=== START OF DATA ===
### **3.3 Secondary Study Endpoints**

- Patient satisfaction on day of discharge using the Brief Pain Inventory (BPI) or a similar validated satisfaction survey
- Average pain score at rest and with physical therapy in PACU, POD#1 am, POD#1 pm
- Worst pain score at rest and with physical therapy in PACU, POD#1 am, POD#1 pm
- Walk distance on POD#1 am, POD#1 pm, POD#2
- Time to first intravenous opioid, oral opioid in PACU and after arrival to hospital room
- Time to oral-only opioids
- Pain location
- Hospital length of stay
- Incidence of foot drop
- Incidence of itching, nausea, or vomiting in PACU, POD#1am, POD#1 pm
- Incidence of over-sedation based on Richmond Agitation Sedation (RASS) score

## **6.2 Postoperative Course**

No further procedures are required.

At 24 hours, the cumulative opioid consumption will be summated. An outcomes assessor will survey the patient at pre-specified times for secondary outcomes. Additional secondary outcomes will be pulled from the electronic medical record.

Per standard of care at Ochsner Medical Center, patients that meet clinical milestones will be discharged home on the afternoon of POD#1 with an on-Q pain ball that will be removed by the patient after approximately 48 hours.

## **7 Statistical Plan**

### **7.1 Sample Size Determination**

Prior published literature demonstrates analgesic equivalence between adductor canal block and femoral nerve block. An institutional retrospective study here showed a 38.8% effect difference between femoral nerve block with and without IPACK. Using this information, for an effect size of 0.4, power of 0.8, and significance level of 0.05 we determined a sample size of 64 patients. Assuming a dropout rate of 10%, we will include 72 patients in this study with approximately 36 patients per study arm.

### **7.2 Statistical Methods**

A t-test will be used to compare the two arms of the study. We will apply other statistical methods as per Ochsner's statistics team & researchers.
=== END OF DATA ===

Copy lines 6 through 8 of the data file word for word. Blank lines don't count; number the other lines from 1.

- Time to first intravenous opioid, oral opioid in PACU and after arrival to hospital room
- Time to oral-only opioids
- Pain location